Centurions were commanders of 100 soldiers within a Roman legion. They were well-respected members of society, known for their leadership and strong sense of responsibility. In the New Testament days, two of these Roman Centurions became saints …
You actually won’t find the name “Longinus” in Scripture, however, it is sort of a nickname given to the soldier who pierced the side of the crucified Jesus with a spear (John 19:33-34). This man has traditionally been considered to be the same as the centurion in the other Gospels who proclaimed the divinity of Jesus.
When the centurion who stood facing him saw how he breathed his last he said, “Truly this man was the Son of God!” Mark 15:39
Cornelius’s story appears well after the death, resurrection, and ascension of Christ. He was a “God-Fearing” centurion of a Cohort called the Italica (a cohort was typically a group of 10 Centurion groupings) and had a deep reverence for the Jewish Faith. After a strange vision and an out-of-the-ordinary meeting with Peter; Cornelius, his family, and close friends were all baptized in the name of Jesus Christ. (Acts 10)
~ Other Notably Nice Centurions in the Bible ~
The Centurion Who Felt Unworthy to Have Jesus Enter His House
Matthew and Luke both shared in their Gospels the story of a centurion who was distressed over a deathly ill servant. This un-named centurion let Jesus know about his difficult situation, and Jesus set off to see the servant. The centurion, though a Gentile, felt overwhelmed at the thought of Jesus entering his home and so replied:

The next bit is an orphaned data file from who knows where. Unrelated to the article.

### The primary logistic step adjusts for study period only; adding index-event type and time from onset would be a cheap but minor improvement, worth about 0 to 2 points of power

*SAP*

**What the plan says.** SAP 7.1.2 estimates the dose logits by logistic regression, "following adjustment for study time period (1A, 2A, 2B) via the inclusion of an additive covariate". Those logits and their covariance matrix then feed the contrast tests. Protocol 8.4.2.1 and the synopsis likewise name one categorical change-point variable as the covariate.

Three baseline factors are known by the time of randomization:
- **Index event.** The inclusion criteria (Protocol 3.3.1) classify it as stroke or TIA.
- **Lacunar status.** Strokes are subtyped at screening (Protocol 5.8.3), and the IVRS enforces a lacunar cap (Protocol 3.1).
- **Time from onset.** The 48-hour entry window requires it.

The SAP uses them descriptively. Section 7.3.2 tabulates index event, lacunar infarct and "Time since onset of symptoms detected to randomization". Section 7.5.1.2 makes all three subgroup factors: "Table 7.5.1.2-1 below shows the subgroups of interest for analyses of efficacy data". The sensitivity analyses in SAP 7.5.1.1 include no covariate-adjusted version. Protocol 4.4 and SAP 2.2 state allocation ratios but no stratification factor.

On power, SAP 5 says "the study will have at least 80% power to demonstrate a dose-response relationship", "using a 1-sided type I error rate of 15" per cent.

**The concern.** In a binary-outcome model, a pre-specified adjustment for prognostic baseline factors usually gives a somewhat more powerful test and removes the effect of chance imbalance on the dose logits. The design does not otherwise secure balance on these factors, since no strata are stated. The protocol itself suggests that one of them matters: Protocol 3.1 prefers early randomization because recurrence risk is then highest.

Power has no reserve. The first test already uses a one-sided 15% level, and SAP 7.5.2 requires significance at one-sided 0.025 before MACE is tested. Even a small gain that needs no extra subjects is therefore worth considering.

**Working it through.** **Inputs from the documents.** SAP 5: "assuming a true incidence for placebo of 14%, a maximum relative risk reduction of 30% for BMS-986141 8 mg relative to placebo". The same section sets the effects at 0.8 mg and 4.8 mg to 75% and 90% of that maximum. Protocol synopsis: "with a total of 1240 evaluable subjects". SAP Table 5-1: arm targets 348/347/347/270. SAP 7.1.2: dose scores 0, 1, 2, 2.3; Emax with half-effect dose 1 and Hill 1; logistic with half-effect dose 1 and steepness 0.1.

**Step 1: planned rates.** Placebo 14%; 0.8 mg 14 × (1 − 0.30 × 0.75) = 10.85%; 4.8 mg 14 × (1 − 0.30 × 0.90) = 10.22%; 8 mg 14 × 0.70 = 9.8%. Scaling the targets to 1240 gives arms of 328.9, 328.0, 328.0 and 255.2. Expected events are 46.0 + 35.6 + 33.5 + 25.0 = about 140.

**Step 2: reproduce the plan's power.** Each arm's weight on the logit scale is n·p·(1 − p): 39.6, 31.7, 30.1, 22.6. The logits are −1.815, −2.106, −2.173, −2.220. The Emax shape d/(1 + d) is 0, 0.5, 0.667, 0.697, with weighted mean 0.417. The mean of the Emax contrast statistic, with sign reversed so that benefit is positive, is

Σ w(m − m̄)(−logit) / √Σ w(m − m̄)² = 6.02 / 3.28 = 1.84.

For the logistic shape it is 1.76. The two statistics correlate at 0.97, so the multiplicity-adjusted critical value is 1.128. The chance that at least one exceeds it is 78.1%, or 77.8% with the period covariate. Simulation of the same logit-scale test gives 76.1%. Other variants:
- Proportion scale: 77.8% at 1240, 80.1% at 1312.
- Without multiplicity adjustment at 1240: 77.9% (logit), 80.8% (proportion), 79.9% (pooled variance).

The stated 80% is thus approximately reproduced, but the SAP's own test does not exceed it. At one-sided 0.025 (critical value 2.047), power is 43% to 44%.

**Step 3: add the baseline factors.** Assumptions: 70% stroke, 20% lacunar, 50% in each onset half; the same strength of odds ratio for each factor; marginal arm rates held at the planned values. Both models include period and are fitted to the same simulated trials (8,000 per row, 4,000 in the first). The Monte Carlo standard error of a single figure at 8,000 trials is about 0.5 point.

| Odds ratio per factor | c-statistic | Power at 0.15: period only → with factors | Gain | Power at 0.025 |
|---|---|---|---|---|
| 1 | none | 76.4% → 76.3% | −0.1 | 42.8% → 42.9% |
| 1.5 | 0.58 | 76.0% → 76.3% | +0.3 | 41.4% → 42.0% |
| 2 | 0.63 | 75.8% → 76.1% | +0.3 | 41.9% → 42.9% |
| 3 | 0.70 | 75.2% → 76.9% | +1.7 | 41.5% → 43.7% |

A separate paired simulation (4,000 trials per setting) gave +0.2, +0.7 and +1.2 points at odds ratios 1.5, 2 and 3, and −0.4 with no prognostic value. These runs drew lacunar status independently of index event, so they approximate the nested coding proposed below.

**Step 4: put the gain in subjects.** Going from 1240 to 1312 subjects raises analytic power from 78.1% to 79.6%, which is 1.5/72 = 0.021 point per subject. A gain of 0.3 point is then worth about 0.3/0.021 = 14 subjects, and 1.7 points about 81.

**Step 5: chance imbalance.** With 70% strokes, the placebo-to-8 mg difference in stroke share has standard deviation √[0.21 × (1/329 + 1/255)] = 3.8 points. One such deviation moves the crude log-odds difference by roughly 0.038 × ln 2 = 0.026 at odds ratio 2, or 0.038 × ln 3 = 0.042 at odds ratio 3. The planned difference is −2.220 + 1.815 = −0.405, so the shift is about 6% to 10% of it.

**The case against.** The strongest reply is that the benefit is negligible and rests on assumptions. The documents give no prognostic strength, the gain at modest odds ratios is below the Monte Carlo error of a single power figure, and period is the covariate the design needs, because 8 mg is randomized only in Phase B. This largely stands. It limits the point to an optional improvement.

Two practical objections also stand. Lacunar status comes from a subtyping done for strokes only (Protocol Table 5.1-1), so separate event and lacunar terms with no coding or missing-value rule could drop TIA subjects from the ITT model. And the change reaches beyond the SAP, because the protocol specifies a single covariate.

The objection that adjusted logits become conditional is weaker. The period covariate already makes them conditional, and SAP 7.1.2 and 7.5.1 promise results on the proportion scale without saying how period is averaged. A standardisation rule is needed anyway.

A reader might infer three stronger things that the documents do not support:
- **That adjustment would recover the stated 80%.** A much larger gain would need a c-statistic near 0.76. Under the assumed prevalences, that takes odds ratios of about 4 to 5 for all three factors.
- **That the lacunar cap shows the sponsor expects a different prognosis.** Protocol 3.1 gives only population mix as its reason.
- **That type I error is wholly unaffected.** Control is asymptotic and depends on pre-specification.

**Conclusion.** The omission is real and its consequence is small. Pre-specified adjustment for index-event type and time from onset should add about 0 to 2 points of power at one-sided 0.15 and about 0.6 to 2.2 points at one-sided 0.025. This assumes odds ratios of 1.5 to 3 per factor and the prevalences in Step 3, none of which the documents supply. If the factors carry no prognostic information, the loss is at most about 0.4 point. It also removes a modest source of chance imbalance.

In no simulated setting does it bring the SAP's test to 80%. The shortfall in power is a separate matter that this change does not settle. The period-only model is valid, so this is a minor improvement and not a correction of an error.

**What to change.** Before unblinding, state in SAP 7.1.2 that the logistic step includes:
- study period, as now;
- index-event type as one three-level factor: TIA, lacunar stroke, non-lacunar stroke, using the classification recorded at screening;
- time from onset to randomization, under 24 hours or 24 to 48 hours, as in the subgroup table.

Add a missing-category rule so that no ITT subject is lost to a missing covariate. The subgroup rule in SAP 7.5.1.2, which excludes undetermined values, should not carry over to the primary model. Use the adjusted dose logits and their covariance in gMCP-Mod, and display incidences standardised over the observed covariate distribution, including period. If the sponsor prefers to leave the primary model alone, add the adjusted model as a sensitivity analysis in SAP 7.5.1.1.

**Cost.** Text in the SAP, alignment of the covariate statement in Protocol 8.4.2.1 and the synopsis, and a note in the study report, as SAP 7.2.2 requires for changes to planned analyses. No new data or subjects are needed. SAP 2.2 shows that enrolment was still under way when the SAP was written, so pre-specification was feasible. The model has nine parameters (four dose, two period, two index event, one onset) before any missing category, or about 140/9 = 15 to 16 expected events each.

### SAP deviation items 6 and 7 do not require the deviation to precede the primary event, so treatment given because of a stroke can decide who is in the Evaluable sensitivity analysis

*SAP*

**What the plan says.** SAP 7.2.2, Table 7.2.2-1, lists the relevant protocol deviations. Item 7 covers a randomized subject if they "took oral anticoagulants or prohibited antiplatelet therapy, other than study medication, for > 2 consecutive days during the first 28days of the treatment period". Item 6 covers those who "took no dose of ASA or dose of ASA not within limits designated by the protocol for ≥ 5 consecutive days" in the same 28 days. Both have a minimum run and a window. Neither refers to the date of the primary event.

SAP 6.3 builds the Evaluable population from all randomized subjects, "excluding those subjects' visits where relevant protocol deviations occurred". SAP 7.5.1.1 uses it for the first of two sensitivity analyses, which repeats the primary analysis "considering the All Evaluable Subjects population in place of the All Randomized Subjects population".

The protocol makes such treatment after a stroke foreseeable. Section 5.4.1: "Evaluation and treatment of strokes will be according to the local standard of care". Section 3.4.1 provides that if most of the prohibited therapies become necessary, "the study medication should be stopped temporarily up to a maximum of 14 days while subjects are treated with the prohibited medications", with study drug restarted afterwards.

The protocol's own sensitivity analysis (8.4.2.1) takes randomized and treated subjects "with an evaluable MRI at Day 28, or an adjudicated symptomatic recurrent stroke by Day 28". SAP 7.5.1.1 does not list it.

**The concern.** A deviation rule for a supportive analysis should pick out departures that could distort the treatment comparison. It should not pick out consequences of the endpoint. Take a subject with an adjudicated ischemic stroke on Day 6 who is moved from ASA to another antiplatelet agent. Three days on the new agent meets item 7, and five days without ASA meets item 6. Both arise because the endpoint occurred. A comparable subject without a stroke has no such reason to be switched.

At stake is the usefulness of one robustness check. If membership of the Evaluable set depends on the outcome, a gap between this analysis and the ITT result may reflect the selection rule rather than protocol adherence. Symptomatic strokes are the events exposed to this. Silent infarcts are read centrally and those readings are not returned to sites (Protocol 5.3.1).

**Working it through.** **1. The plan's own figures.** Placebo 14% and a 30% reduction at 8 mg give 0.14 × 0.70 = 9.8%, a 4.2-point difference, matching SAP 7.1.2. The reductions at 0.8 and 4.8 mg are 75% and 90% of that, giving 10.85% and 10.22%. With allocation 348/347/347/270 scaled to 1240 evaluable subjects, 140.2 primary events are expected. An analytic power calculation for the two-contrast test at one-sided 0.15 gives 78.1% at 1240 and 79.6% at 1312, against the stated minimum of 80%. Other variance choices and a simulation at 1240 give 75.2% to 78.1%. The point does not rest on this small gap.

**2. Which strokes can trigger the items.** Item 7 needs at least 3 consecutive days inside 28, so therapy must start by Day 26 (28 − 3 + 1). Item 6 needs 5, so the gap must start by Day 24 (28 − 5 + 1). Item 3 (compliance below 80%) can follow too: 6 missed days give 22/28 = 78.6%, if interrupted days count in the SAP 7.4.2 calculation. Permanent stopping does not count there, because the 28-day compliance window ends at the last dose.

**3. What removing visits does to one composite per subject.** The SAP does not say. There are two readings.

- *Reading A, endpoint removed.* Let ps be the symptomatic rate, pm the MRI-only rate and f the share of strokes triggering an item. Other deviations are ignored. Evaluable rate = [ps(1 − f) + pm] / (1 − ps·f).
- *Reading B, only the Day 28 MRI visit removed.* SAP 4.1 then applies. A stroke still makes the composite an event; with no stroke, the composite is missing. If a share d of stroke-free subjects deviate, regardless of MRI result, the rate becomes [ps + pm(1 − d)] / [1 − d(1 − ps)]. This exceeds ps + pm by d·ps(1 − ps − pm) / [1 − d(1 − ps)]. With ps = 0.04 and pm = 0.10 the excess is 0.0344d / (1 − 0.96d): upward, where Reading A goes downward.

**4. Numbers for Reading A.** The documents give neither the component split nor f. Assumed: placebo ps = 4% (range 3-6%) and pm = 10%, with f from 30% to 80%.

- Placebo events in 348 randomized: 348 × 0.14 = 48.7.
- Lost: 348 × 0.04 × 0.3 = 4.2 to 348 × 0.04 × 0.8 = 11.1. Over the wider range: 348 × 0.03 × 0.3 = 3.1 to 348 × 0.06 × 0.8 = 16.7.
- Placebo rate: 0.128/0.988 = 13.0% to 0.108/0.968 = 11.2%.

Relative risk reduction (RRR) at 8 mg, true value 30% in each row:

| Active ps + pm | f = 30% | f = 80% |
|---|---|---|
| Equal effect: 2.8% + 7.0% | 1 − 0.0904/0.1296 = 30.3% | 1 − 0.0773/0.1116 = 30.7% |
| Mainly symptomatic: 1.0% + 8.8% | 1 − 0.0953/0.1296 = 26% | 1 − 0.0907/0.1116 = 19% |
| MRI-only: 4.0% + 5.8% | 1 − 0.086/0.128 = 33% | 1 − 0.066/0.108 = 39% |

Lord, I am not worthy to have you enter under my roof; only say the word and my servant will be healed. ~ Matthew 8:8
These words of tremendous faith have inspired the “Lord, I Am Not Worthy” prayer that we say shortly before receiving the Eucharist during mass …
“Lord, I am not worthy
that you should enter under my roof,
but only say the word
and my soul shall be healed.”
Julius the Centurion
When Paul was sent on his way to a Roman imprisonment (Acts 27), there was a centurion named Julius who was put in charge of Paul and some other prisoners. When the ship made a stop in Sidon, Julius the Centurion kindly allowed Paul to visit with some friends. Later, after a frightening storm at sea, the ship ran aground on a sandbar in a bay of Malta. Some of the soldiers on board wanted to kill all of the prisoners, afraid that they may try to escape by jumping overboard and swimming to the island. Julius the Centurion, however, felt compelled to save Paul and so prevented the killings from taking place by organizing an orderly way of getting everyone on shore safely.
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